"Right now, we are somewhat caught between those two extremes," Davis said.
'I was shocked at the images I was seeing'
Baker, 55, grew up in Richmond, Calif., north of Oakland. Her father was a fisherman, and her family owned a horse ranch.
"Being in the outdoors was just part of my upbringing," Baker recalled.
She dedicated herself to diversity issues after a trip to Yosemite National Park in 2016.
"I spent a week there, and I did not see one other person that looked like me," she said.
She began with the National Park Service. The agency has racist roots and has long struggled with an overwhelmingly white workforce (Greenwire, June 25).
She said she found a receptive audience within the agency.
"They have their hand on what it takes to move this forward," she said. "I thought, 'OK, who is next?'"
Baker turned her focus to gear makers and brands, pulling whatever she could find about the diversity of their boards and staff. And, just as importantly, she took a closer look at their marketing materials.
"I was shocked at the images I was seeing," she said. "I was not seeing equal representation. I wasn't seeing people of color on social media and marketing campaigns."
She started reaching out to brands themselves. She got silence in response.
So Baker took to social media, launching a campaign calling out brands for their overwhelmingly white marketing.
"Eventually, people started paying attention," she said.
In 2018, she and Chris Perkins, a joint-degree candidate at the Yale School of the Environment and Yale School of Management, launched the Outdoor CEO Diversity Pledge. The short document addresses hiring practices, marketing materials and consideration of people of color when companies choose their sponsored athletes and ambassadors.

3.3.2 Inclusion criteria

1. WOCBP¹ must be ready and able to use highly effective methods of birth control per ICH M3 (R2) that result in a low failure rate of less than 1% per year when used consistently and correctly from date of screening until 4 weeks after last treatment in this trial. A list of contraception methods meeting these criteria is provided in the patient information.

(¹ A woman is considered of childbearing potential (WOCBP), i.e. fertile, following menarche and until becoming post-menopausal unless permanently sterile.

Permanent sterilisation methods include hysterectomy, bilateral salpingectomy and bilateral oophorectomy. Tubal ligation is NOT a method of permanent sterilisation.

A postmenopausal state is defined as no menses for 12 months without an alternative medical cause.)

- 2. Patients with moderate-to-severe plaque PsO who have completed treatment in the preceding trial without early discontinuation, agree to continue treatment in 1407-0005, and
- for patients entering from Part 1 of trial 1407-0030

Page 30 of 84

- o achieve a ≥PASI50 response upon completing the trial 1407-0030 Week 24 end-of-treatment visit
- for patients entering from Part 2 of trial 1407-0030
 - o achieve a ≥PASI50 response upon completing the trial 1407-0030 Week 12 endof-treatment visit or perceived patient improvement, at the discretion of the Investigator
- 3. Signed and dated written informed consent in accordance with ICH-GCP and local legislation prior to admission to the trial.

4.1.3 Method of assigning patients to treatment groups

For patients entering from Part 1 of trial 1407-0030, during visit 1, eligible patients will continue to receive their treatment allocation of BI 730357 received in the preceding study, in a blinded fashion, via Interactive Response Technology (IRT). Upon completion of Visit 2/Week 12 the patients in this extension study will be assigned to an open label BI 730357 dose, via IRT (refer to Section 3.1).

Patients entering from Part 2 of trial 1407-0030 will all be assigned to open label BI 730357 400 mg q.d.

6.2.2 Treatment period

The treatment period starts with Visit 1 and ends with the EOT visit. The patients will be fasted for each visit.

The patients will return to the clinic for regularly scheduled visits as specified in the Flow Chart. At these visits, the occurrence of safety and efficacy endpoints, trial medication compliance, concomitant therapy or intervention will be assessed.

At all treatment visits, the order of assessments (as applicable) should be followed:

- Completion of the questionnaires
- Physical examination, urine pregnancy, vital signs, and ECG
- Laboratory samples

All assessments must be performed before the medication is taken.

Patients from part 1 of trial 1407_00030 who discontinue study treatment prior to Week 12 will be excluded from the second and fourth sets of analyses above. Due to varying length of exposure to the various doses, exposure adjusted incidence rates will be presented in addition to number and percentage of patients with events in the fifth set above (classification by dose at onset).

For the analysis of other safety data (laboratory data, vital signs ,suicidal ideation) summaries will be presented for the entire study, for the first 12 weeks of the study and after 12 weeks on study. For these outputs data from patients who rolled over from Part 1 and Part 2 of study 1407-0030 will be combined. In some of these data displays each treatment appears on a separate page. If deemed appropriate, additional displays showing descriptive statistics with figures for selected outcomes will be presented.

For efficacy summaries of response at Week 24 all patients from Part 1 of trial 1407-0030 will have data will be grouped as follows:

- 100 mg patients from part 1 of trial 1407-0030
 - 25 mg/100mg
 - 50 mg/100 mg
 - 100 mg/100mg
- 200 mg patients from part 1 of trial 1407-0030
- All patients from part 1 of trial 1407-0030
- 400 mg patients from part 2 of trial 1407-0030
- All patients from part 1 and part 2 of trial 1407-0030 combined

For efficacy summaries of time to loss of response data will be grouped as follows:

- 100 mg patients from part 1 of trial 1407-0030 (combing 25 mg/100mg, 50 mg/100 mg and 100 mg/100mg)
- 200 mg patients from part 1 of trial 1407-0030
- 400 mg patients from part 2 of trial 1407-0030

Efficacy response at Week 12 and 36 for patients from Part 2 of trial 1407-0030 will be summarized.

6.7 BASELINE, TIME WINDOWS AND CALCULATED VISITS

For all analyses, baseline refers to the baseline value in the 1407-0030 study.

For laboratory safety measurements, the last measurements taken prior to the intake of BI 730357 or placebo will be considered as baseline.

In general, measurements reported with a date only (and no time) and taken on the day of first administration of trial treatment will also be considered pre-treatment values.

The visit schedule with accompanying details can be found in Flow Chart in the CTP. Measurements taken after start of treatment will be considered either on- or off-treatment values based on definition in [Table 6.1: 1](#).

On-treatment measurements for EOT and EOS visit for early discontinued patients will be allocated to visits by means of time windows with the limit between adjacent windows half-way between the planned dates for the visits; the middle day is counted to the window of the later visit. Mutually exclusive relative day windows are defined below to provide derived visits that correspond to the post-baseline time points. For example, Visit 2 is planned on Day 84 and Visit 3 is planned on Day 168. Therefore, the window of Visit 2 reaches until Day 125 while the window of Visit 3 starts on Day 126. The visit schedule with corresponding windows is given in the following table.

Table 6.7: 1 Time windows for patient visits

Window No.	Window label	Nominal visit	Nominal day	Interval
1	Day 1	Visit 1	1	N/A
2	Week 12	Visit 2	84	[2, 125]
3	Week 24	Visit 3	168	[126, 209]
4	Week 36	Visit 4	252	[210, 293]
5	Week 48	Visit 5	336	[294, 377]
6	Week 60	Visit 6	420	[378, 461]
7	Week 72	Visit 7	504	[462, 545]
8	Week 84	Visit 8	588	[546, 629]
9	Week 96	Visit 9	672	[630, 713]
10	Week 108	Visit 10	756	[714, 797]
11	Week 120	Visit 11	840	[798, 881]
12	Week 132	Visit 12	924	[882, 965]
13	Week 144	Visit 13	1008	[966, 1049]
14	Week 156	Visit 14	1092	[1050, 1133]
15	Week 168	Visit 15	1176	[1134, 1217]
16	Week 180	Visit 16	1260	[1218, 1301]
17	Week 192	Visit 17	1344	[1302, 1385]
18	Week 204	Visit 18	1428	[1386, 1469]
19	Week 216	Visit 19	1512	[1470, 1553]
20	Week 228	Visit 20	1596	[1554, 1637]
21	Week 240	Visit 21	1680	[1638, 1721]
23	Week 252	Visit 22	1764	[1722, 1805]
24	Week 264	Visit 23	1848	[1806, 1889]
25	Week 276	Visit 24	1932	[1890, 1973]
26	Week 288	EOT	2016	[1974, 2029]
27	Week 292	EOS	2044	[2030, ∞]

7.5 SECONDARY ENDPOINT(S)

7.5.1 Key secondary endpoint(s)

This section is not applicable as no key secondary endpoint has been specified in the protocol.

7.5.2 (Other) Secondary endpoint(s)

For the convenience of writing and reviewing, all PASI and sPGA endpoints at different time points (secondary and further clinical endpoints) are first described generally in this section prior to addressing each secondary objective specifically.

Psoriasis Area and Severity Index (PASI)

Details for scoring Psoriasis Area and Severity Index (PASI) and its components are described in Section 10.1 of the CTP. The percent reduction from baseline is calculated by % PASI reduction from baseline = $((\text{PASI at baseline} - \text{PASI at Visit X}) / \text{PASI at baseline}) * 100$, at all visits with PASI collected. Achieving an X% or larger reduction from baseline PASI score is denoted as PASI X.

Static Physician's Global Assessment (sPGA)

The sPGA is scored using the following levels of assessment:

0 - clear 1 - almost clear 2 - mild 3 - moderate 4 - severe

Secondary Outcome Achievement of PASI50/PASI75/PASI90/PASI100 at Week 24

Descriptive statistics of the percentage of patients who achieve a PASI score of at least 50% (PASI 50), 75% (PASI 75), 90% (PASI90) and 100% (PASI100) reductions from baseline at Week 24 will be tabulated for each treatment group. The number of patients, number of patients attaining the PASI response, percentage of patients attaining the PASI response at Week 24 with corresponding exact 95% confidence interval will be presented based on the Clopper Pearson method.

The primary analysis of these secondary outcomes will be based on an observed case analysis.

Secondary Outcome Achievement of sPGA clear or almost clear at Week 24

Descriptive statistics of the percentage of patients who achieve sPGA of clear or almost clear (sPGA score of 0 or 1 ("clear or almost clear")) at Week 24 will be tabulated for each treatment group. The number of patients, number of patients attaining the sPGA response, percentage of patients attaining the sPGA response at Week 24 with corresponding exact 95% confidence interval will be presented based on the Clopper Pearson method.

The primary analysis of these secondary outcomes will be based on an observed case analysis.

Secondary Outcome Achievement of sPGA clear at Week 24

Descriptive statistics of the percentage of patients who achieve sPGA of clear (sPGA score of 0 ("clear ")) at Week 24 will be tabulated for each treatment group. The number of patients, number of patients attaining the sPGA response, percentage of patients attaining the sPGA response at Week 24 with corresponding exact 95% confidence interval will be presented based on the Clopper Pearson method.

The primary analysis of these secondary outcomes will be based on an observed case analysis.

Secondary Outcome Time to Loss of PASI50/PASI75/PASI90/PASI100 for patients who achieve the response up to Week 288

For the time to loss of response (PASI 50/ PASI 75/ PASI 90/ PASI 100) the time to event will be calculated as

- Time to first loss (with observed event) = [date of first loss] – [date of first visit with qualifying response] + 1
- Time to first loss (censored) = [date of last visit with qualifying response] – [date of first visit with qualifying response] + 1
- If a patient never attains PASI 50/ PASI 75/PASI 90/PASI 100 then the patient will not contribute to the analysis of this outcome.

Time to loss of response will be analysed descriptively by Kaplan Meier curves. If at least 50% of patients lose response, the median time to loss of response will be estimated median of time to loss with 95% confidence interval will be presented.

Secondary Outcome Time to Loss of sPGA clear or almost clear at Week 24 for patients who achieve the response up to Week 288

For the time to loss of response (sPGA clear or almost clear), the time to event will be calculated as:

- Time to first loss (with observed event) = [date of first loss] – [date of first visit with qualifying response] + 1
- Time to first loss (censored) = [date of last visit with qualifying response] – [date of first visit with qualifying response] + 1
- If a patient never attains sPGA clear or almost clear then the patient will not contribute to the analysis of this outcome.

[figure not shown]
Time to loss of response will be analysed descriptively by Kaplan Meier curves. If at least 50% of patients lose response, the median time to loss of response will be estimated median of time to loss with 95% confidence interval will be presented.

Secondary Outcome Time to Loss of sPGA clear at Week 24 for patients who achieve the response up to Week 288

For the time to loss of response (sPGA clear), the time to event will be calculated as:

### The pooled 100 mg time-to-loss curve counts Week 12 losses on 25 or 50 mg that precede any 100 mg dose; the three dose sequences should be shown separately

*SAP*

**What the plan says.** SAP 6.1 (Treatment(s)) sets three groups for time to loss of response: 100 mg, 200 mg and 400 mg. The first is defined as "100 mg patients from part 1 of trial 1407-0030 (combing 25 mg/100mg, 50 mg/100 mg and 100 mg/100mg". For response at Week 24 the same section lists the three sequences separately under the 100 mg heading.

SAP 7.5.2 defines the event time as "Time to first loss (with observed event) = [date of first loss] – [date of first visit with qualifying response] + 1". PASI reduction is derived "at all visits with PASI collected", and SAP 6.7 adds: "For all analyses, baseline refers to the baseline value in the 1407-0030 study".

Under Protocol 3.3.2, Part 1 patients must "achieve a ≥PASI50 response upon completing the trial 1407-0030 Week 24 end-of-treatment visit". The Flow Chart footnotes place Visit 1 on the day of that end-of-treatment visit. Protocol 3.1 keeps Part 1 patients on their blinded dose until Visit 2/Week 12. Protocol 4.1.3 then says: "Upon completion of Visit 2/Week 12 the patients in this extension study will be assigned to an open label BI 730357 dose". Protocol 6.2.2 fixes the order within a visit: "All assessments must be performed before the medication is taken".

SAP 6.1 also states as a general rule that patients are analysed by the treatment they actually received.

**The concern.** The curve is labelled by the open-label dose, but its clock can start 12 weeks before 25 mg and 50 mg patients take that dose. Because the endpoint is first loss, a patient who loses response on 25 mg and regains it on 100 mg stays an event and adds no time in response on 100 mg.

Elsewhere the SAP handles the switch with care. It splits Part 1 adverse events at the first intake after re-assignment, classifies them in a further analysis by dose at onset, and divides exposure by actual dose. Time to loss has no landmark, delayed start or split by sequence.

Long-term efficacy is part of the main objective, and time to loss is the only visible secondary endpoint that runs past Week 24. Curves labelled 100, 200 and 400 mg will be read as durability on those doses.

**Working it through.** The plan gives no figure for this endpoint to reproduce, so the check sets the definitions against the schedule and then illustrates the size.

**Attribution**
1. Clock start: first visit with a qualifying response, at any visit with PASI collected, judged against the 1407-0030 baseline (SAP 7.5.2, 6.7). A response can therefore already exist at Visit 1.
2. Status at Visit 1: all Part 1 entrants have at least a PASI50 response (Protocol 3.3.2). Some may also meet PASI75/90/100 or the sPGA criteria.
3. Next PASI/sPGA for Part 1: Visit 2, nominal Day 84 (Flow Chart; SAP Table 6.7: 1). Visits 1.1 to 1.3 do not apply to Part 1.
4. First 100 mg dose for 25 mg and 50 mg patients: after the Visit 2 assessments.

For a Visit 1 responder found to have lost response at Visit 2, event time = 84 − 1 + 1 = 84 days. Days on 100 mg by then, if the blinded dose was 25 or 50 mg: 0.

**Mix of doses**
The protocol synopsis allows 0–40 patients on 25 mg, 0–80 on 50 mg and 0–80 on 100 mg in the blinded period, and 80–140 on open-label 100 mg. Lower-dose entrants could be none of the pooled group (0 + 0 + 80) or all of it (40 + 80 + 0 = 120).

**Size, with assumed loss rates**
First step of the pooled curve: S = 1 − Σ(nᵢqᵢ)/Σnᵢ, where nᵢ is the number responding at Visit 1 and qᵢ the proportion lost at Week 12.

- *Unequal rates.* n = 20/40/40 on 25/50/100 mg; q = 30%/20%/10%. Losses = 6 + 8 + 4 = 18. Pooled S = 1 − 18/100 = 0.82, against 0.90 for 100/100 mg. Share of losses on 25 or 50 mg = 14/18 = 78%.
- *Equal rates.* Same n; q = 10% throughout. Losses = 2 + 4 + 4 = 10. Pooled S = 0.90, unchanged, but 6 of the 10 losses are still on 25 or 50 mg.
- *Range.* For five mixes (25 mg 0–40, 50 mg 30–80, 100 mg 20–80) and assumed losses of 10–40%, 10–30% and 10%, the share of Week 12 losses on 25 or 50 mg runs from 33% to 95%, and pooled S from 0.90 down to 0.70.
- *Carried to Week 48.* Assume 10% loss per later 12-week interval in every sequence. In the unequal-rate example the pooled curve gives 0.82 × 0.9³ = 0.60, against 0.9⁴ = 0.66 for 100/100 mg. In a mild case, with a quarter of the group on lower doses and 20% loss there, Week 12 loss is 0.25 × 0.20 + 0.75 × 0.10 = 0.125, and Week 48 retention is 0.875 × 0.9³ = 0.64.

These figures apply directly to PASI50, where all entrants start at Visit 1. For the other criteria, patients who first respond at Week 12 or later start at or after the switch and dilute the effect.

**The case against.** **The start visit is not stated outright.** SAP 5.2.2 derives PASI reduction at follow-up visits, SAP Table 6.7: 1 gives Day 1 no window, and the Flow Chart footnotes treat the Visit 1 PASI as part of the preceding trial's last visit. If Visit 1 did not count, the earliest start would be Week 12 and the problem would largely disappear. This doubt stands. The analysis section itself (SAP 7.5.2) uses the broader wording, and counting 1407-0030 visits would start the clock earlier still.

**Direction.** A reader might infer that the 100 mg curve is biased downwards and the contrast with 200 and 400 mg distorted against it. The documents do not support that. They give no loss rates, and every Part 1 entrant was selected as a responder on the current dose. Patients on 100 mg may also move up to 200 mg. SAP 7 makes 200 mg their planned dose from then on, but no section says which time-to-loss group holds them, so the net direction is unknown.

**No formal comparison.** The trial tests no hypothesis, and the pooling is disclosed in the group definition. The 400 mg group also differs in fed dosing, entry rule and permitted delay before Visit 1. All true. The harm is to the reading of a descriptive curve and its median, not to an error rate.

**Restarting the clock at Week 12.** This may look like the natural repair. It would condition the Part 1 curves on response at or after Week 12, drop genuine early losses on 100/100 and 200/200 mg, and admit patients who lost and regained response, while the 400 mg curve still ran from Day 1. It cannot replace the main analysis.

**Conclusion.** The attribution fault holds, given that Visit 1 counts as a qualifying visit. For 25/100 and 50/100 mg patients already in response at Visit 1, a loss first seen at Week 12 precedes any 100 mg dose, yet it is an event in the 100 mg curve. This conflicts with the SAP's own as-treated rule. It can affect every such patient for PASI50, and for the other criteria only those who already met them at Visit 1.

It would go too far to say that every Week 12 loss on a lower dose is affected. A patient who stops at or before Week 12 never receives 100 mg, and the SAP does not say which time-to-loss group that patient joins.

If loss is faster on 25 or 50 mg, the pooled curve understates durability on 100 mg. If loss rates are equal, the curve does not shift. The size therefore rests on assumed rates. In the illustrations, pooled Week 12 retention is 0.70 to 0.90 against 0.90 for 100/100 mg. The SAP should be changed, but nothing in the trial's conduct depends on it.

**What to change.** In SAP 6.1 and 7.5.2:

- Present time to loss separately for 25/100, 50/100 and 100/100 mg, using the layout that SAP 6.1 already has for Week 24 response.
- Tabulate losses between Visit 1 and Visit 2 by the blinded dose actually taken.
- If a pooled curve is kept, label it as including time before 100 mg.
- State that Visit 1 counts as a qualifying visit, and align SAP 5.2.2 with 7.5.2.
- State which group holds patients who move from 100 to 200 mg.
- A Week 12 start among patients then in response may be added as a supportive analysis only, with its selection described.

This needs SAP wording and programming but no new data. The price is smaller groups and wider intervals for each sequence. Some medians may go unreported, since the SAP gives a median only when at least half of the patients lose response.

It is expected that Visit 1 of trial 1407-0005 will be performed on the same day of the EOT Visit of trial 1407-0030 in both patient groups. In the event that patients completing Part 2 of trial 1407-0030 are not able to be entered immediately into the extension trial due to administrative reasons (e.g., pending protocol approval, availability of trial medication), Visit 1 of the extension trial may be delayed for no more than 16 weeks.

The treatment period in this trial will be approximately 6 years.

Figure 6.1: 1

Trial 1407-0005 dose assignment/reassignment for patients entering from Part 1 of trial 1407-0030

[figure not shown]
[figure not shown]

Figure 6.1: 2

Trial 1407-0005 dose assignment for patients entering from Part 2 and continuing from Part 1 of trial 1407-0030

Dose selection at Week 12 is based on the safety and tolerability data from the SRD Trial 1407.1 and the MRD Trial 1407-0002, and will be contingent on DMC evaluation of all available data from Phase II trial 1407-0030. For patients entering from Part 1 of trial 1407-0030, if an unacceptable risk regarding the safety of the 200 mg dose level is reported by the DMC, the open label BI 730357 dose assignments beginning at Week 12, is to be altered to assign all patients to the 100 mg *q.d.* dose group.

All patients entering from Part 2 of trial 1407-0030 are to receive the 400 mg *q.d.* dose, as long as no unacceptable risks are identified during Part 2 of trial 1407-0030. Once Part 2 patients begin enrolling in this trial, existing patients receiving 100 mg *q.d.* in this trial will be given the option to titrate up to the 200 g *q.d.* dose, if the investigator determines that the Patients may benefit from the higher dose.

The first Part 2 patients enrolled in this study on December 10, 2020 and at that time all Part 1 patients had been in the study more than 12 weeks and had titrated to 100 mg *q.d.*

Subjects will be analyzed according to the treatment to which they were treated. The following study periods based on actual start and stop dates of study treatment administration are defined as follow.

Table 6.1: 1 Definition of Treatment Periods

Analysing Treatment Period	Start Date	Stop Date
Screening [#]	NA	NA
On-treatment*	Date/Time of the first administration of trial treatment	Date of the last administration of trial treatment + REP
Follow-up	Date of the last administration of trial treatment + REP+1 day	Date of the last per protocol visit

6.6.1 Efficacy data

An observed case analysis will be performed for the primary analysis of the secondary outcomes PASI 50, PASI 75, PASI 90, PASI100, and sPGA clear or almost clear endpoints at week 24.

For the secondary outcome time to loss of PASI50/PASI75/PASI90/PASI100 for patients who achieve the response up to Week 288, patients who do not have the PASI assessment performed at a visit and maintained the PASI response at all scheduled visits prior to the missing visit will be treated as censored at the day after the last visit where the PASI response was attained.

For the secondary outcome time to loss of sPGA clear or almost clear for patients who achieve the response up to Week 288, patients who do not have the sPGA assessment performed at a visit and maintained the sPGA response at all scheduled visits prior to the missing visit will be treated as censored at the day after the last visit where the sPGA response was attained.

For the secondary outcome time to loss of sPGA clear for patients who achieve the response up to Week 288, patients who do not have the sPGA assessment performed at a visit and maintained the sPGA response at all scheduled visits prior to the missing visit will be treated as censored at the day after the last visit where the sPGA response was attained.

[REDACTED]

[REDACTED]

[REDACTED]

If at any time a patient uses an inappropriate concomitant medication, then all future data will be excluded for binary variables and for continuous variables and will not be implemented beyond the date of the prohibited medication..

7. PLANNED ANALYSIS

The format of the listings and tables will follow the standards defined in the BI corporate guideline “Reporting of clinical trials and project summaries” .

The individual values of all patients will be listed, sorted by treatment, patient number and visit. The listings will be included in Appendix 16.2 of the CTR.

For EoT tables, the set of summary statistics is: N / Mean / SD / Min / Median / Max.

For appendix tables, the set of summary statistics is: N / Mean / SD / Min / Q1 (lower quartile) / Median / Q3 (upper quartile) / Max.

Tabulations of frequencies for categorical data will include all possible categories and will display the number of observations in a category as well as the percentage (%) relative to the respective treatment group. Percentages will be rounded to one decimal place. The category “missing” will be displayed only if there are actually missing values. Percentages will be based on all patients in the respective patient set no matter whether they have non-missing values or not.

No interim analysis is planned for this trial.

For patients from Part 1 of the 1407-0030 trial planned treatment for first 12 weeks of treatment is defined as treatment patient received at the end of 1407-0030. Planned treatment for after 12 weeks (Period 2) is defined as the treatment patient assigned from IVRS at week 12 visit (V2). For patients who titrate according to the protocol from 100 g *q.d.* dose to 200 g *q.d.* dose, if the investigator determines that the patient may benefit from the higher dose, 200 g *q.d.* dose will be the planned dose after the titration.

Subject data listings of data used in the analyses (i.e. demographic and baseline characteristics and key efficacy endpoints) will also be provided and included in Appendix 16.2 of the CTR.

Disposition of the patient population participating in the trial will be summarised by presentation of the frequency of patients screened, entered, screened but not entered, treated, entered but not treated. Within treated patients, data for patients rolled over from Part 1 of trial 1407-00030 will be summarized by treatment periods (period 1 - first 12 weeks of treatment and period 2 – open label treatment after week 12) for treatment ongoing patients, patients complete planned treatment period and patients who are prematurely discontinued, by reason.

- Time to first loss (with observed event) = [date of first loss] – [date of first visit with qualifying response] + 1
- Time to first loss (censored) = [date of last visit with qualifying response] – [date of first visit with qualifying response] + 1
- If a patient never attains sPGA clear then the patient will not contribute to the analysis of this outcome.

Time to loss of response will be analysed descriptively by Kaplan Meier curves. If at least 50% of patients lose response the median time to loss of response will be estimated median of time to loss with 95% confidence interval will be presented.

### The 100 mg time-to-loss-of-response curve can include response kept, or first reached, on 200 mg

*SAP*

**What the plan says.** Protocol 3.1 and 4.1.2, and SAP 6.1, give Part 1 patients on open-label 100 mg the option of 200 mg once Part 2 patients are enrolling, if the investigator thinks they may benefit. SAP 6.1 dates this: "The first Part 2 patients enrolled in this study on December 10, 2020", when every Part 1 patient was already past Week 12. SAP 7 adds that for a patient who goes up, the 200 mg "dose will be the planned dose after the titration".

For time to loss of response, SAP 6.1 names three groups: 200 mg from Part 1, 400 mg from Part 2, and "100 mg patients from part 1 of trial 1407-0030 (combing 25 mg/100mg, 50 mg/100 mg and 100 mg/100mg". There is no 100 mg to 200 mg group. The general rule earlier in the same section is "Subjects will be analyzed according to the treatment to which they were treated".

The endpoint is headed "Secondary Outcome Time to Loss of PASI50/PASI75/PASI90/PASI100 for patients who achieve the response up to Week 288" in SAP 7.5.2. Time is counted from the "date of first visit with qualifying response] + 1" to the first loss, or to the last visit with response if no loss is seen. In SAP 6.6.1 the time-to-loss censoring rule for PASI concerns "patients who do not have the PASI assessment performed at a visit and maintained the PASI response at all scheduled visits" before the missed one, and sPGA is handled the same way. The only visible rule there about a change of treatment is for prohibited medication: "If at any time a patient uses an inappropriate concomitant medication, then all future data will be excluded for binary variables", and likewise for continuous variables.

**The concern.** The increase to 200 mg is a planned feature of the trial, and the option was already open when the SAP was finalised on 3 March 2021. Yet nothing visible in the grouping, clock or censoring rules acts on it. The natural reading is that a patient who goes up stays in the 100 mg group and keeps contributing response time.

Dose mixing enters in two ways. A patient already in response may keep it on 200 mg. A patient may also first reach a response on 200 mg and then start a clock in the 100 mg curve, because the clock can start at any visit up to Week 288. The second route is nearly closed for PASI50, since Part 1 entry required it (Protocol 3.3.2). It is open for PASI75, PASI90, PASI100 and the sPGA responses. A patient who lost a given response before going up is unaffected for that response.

When a company signs a pledge, it has to submit a plan to Baker. Then it must provide status updates three times per year.
Currently, 142 companies have signed on. Some of the larger companies include gear makers like Mammut and Eddie Bauer and shoe companies like Oboz and Brooks.
But there are some notable names missing from Baker's roster, like Patagonia, the North Face and REI.
Baker said that shouldn't be interpreted as a knock against them. Patagonia, which has taken some hits online for its diversity efforts, convened a retreat with Baker and has been in frequent contact with her.
"Nobody kicks ass around environmental protection like Patagonia. I am happy with what Patagonia is. Can they do better with DEI? Of course," she said, referring to diversity, equity and inclusion. "But so can a lot of others."
Patagonia, in a statement last month, noted that it has given more than $4 million to support communities often composed of people of color that face disproportionate pollution impacts. It also announced a $100,000 donation to the NAACP Legal Defense and Educational Fund.
"And we call on business to work with government and civil society to address racism. We know that we have work to do," the Ventura, Calif.-based gear maker said. "Tomorrow, and in the weeks to follow, we will intensify our efforts to ensure that voting, the most basic civil right we have, is safe for everyone."
Outdoor Retailer Show
The Outdoor Retailer Show is normally a massive event, and in recent years, it has waded more deeply into advocacy.
In 2018, the trade show moved to Denver following a split with Utah Gov. Gary Herbert (R) over public lands policy.